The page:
The Wolverine

February 2024

The Wolverine: Covering University of Michigan Football and Sports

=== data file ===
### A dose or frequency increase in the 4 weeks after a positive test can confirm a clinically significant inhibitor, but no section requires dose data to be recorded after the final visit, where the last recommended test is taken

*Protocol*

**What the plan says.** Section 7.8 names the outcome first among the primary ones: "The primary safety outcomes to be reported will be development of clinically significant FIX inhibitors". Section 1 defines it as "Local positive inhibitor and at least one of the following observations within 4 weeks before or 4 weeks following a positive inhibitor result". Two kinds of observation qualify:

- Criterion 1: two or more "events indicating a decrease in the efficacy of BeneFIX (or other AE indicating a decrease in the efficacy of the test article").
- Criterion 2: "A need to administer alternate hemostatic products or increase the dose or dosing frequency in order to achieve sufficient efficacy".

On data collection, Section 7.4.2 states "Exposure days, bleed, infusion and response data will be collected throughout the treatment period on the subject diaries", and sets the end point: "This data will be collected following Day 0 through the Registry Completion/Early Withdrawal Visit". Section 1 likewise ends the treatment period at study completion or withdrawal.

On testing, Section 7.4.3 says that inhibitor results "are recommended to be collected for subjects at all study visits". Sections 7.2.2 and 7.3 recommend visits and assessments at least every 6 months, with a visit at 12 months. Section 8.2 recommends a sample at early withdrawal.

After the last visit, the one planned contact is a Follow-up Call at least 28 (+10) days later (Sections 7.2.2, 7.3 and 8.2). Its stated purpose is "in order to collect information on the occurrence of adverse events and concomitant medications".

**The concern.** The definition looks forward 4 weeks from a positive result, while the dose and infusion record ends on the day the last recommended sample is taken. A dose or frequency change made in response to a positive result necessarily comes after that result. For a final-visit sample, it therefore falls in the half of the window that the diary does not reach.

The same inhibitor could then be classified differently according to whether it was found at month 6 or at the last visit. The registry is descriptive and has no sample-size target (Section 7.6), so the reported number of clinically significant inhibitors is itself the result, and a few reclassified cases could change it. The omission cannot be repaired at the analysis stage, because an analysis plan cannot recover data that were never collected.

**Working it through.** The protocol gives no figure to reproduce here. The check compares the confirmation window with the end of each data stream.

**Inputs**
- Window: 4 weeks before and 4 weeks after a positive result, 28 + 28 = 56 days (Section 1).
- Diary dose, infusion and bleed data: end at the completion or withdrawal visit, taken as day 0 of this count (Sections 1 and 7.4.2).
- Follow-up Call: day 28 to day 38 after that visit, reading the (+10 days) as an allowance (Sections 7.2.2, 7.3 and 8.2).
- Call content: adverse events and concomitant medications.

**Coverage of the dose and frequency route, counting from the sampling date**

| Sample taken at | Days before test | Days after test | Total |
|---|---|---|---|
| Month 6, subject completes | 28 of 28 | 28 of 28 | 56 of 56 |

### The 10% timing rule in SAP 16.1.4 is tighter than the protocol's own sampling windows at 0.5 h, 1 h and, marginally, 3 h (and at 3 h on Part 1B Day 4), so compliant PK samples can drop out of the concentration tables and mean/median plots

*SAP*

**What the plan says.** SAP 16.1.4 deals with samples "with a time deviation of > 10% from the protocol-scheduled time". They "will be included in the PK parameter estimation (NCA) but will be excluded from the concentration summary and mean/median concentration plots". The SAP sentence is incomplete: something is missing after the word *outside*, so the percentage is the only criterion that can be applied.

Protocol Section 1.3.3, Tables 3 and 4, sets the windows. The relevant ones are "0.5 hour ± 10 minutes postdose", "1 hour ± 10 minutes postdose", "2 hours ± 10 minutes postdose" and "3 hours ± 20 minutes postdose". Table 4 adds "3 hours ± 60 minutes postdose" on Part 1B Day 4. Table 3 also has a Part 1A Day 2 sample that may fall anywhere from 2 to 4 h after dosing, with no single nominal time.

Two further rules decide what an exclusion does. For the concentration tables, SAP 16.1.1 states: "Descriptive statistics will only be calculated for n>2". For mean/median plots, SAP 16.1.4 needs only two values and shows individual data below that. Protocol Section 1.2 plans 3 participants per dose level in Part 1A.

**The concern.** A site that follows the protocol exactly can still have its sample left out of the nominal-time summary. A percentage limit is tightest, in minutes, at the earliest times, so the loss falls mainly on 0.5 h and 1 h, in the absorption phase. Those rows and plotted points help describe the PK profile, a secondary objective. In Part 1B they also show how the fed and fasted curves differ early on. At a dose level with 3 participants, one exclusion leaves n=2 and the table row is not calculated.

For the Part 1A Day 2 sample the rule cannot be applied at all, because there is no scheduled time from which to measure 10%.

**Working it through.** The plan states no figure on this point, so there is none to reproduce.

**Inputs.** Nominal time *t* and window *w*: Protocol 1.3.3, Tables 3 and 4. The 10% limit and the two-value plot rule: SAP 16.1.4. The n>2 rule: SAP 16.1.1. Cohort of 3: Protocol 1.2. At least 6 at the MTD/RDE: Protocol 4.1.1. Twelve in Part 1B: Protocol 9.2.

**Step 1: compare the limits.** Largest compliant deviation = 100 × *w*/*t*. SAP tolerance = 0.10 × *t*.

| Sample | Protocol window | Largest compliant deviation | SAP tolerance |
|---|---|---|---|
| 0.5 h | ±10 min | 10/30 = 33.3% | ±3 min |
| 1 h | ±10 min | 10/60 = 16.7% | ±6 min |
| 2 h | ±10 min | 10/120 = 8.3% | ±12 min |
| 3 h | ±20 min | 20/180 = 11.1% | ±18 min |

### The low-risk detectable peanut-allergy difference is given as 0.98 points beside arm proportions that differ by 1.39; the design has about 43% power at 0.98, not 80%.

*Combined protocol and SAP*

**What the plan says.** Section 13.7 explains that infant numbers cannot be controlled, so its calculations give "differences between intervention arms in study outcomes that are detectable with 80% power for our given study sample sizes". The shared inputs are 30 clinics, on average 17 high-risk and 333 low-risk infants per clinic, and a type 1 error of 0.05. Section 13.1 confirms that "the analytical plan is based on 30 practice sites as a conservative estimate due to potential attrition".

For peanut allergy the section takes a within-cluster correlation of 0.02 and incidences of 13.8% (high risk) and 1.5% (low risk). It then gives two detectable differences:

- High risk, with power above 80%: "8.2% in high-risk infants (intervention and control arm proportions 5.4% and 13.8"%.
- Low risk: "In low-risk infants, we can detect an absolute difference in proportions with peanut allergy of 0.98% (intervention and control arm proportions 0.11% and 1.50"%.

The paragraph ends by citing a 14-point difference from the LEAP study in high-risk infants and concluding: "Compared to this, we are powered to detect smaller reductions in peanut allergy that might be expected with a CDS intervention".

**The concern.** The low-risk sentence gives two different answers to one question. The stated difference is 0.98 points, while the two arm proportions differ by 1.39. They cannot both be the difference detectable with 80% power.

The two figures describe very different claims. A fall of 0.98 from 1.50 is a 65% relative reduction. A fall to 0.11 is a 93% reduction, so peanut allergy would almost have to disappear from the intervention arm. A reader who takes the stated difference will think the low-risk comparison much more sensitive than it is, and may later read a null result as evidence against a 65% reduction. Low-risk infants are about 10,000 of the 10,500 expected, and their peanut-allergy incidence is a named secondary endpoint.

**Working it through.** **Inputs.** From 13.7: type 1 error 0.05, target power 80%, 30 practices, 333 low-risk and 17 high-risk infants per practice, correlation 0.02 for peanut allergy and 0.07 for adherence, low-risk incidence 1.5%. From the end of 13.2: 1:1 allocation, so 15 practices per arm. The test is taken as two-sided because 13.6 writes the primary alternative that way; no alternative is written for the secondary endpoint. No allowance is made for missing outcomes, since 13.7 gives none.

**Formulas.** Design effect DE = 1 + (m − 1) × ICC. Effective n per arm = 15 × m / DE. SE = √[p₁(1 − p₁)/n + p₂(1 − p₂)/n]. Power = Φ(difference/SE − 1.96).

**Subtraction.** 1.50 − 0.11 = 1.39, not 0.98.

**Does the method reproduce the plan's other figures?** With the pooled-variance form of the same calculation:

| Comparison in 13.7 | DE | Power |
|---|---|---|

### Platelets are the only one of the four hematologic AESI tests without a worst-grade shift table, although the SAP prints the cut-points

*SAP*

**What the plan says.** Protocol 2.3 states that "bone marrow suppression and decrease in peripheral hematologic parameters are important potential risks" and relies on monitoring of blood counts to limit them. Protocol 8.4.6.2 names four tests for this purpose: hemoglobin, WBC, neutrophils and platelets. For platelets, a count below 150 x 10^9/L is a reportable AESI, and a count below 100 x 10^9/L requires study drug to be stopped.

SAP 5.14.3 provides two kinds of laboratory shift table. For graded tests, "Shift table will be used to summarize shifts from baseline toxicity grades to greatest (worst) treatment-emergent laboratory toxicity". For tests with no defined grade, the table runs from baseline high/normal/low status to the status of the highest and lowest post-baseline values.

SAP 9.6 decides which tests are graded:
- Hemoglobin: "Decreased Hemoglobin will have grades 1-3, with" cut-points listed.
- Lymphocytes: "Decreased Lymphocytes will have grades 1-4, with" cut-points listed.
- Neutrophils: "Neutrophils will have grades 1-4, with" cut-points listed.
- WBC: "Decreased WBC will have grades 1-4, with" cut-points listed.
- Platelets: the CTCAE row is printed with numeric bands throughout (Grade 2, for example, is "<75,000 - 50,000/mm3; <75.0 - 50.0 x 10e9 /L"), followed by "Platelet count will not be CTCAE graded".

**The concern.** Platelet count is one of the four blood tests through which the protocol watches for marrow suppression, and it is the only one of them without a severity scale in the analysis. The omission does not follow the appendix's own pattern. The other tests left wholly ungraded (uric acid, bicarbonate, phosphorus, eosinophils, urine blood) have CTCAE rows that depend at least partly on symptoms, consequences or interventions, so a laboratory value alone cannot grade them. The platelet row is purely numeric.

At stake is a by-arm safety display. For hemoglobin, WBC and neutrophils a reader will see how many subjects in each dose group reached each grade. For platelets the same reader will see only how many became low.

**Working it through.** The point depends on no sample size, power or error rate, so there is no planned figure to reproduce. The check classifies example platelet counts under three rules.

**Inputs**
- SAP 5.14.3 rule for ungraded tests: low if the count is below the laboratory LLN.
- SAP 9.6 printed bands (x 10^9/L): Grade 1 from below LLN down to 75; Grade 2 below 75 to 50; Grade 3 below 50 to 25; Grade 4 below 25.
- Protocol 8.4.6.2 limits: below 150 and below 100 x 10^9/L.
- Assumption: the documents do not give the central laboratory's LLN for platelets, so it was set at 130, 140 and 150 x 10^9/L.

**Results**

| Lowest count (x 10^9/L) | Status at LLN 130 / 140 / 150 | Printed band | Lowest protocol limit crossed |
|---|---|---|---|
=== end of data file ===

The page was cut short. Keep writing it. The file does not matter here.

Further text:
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30 THE WOLVERINE ❱ FEBRUARY 2024 BY CHRIS BALAS M i c h i ga n h ea d coa c h Jim Harbaugh made it clear two years ago af- ter interviewing with the NFL's Minnesota Vikings he was ready for another shot at the league if all was right. Sources said he left for Minneapolis thinking that was the end of his tenure at U-M, having promised interim athletics director Jim Hackett seven years earlier he'd give him seven seasons before potentially moving on. But when the interview didn't lead to a job, Harbaugh called Michigan Direc- tor of Athletics Warde Manuel with a message after having led the Wolverines to a Big Ten title, its first since 2004: "I'm yours as long as you want me." However, that didn't prevent him from interviewing with the Denver Broncos last year — some have said the job was his if he wanted it — nor did it stop him again this year. As of Jan. 22, Harbaugh was set for two second-round interviews with NFL teams — one with the Atlanta Falcons, who reportedly had former New Eng- land coach Bill Belichick at the top of their list, and one with the Los Angeles Chargers, who some said were looking at Harbaugh as their No. 1 choice. Meanwhile, Harbaugh also had a Michigan contract in the works that would have made him the highest-paid coach in the Big Ten and one of the highest in the country, and Manuel said during the team's national champion- ship celebration at Crisler Center Jan. 13 he was still intent on keeping him. "I am working on getting this man a new contract. I promise you," Manuel said to a roaring crowd while Harbaugh tapped his heart in thanks. U-M President Santa Ono, too, told us on the field following the College Football Playoff National Champion- ship win over Washington in Houston he would do whatever he could to keep Harbaugh in Ann Arbor. He took him to breakfast after the Wolverines won the Big Ten title and made it clear to the head coach he wanted him to stay. When some questioned whether the NCAA cases that led to six games' worth of suspensions for the coach this year would detract from this year's title, Ono didn't flinch. "The views on that have changed with time," Ono said … and NCAA President Charlie Baker seemed to agree, saying, 'Nobody would argue Michigan won fair and square.' "Initially, there was a view of those who were probably the loudest critics of the institution that there would be an asterisk, and now they've changed their mind," Ono continued. "They think there shouldn't be. They think this team has shown with the six- game [Harbaugh] suspension and all they've overcome — a player-led team with very impressive wins over very strong teams — that they deserve this national championship. And I believe that." Which leads some to believe he and Michigan will fight if the NCAA tries to come down harder on the Wolver- ines after the fact. Some think much of the fallout disappears if Harbaugh leaves, and it seems clear the NFL in- terest is real and mutual. Even if Harbaugh goes, Ono said, he'll have left U-M better than he found it. The president also made it clear, though, he'd rather have him back in Ann Arbor. "I believe he has made it better, and he's a Michigan Wolverine through and through," Ono said. "He was a quar- terback here, as you know. He learned from Bo Schembechler … didn't play for the first couple years, broke his arm. "But the most important thing for me is him as a human being. He's guided by his Lord Jesus Christ. He's going to think about what he wants to do with his life. I respect that, sup- port him and love his family. I hope he stays. I'm going to do everything I can to encourage him to stay, but if he doesn't, the Michigan tradition will move on. "Some people have said on some of the networks it's a very, very impor- tant, significant, relevant team now in football. What he's done — my hat's off to him — is a tremendous accom- plishment. "More important is the transforma- tional effect of what the players have learned about life, how to carry them- selves. It is priceless. I think that's probably more important to him than the wins — mentoring and really sup- porting his players as they developed. "That's what really matters … I'm just so happy for the coach and the team, proud to be associated with a university with scholar-athletes like this." FUTURE IN DOUBT Many believe Harbaugh has accom- plished all he could at his alma mater, including a national championship. It was thought that might never happen again for the Wolverines given the "pay to play" landscape now prevalent in col- lege football. He still had a strong desire to chase the Lombardi Trophy, one he fell just short of in the 2012 season in losing to his brother, John, and the Baltimore Ra- vens in Super Bowl XLVII. FUTURE IN FLUX Will Third Time Be A Charm For Jim Harbaugh In His Flirtation With The NFL? After celebrating U-M's national champion- ship victory, Harbaugh interviewed for a pair of professional head coaching jobs with the Los Angeles Chargers and the Atlanta Falcons. As of Jan. 23, it was still uncertain whether he would return to the NFL or stay at Michigan. PHOTO BY MICHAEL MILLER

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